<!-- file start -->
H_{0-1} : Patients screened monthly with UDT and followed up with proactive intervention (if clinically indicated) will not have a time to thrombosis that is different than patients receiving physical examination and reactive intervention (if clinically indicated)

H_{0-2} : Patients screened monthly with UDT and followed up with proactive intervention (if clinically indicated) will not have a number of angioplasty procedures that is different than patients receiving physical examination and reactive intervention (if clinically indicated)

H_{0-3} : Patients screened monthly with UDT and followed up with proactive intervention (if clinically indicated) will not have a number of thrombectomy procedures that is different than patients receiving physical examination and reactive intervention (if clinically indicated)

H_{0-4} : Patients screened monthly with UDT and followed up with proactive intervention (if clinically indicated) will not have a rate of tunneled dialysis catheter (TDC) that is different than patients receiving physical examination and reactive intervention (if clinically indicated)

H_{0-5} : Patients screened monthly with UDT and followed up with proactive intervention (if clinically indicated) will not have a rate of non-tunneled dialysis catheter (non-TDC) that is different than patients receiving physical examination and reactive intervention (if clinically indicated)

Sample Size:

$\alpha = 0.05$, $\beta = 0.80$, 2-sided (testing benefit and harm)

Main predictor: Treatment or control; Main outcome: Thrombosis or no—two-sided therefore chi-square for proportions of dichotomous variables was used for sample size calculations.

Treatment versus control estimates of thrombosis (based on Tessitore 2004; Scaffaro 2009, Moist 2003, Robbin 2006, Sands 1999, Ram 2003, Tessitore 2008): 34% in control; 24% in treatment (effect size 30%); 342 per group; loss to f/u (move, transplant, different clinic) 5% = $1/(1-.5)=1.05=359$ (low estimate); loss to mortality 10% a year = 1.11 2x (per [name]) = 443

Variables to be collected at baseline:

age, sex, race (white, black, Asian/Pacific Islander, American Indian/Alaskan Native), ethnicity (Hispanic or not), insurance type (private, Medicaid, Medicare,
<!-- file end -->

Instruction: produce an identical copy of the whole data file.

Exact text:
H_{0-1} : Patients screened monthly with UDT and followed up with proactive intervention (if clinically indicated) will not have a time to thrombosis that is different than patients receiving physical examination and reactive intervention (if clinically indicated)

H_{0-2} : Patients screened monthly with UDT and followed up with proactive intervention (if clinically indicated) will not have a number of angioplasty procedures that is different than patients receiving physical examination and reactive intervention (if clinically indicated)

H_{0-3} : Patients screened monthly with UDT and followed up with proactive intervention (if clinically indicated) will not have a number of thrombectomy procedures that is different than patients receiving physical examination and reactive intervention (if clinically indicated)

H_{0-4} : Patients screened monthly with UDT and followed up with proactive intervention (if clinically indicated) will not have a rate of tunneled dialysis catheter (TDC) that is different than patients receiving physical examination and reactive intervention (if clinically indicated)

H_{0-5} : Patients screened monthly with UDT and followed up with proactive intervention (if clinically indicated) will not have a rate of non-tunneled dialysis catheter (non-TDC) that is different than patients receiving physical examination and reactive intervention (if clinically indicated)

Sample Size:

$\alpha = 0.05$, $\beta = 0.80$, 2-sided (testing benefit and harm)

Main predictor: Treatment or control; Main outcome: Thrombosis or no—two-sided therefore chi-square for proportions of dichotomous variables was used for sample size calculations.

Treatment versus control estimates of thrombosis (based on Tessitore 2004; Scaffaro 2009, Moist 2003, Robbin 2006, Sands 1999, Ram 2003, Tessitore 2008): 34% in control; 24% in treatment (effect size 30%); 342 per group; loss to f/u (move, transplant, different clinic) 5% = $1/(1-.5)=1.05=359$ (low estimate); loss to mortality 10% a year = 1.11 2x (per [name]) = 443

Variables to be collected at baseline:

age, sex, race (white, black, Asian/Pacific Islander, American Indian/Alaskan Native), ethnicity (Hispanic or not), insurance type (private, Medicaid, Medicare,